Definitions

from Wiktionary, Creative Commons Attribution/Share-Alike License

  • n. Obsolete spelling of tear.
  • v. Obsolete spelling of tear.

Etymologies

Sorry, no etymologies found.

Examples

  • Count hearing these contemptible wordes, was not a little greeved thereat; and although his courage was greater then his poore condition would permit him to expresse; yet, clouding all injuries with noble patience, hanging downe his head, and shedding many a salt teare, endured this reproach, as hee had done many, both before and after.

    The Decameron

  • I know no reason to the contrary, why I should not yet teare her in

    The Decameron

  • Guiscardo already was a dead man in Law, and death was likewise welcome to her, rather then the deprivation of her Love; and therefore, not like a weeping woman, or as checkt by the offence committed, but carelesse of any harme happening to her: stoutely and couragiously, not a teare appearing in her eye, or her soule any way to be perturbed, thus she spake to her Father.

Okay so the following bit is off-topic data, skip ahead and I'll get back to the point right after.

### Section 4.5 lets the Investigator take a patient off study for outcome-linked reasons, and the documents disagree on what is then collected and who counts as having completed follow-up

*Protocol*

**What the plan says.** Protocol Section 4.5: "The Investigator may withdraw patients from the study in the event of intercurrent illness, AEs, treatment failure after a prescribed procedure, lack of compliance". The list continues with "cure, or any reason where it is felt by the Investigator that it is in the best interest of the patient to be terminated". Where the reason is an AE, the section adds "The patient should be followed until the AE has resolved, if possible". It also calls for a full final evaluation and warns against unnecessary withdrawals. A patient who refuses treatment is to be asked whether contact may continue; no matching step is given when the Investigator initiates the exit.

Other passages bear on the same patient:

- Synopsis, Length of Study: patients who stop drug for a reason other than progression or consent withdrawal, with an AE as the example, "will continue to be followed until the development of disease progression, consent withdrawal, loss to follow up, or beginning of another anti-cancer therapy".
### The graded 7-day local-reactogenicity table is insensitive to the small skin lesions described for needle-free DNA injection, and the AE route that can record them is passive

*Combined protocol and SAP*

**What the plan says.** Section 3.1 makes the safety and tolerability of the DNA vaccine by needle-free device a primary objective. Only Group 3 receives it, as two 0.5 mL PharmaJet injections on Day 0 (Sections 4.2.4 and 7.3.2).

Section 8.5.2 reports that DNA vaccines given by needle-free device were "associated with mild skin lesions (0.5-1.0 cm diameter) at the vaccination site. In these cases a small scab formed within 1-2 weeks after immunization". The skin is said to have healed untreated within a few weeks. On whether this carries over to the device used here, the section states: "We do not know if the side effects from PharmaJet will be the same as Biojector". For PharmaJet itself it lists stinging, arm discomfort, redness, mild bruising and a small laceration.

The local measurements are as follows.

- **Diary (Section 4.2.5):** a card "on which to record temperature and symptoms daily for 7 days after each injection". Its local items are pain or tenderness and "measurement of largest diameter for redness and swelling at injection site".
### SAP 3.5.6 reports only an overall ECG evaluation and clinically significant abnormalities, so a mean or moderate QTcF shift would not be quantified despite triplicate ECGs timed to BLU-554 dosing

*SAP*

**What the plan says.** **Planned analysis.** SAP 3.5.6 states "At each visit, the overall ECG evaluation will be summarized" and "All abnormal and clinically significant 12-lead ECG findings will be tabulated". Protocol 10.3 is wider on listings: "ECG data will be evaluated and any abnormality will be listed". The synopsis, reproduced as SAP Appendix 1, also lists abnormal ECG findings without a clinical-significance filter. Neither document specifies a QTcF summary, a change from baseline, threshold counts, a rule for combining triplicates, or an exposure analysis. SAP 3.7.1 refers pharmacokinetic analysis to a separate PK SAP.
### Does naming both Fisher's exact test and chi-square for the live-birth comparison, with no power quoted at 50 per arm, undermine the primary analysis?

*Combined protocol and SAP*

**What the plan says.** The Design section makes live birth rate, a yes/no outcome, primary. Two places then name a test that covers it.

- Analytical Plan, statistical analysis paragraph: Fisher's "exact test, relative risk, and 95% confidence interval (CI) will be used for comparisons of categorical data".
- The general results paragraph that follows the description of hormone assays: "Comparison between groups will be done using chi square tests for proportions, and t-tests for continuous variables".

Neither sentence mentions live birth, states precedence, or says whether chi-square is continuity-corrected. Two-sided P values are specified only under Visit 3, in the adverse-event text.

The Decameron

  • With which words, she hung downe her bead in her bosome, cunningly dissembling, as if shee wept, wiping her eyes with her Handkerchife, when not a teare fel from them, but indeed were dry enough.

    The Decameron

  • And for this cause, like spies you watch him, threaten him daily, as if you intended to teare him in pieces.

    The Decameron

  • What if they pul out mine eies, teare out my teeth, cut off my hands, or do me any other mischiefe: Where am I then?

    The Decameron

  • Tree halfe burned, lying flat on her face, naked, scorched and strangely deformed: shee beganne to teare the lockes of her owne hayre, raving and raging in as pittifull manner, as if her Ladie had beene quite dead.

    The Decameron

  • Neither I, nor any honest man else, ought to have any pity on her, but (with our owne hands) teare her in peeces, or dragge her along to a good fire in the Market place, wherein she and her minion should be consumed together, and their base ashes dispersed abroad in the winde, least the pure Aire should be infected with them.

    The Decameron

  • I enjoyned, therewith to open her accursed body, and teare out her hard and frozen heart, with her other inwards, as now thou seest me doe, which I give unto my Hounds to feede on.

    The Decameron

  • And because thou mightest the more freely enjoy them, see how my mercilesse Father (on his owne meere motion) hath sent thee to me; and truly I will bestow them frankly on thee, though once I had resolved, to die with drie eyes, and not shedding one teare, dreadlesse of their utmost malice towards me.

    The Decameron

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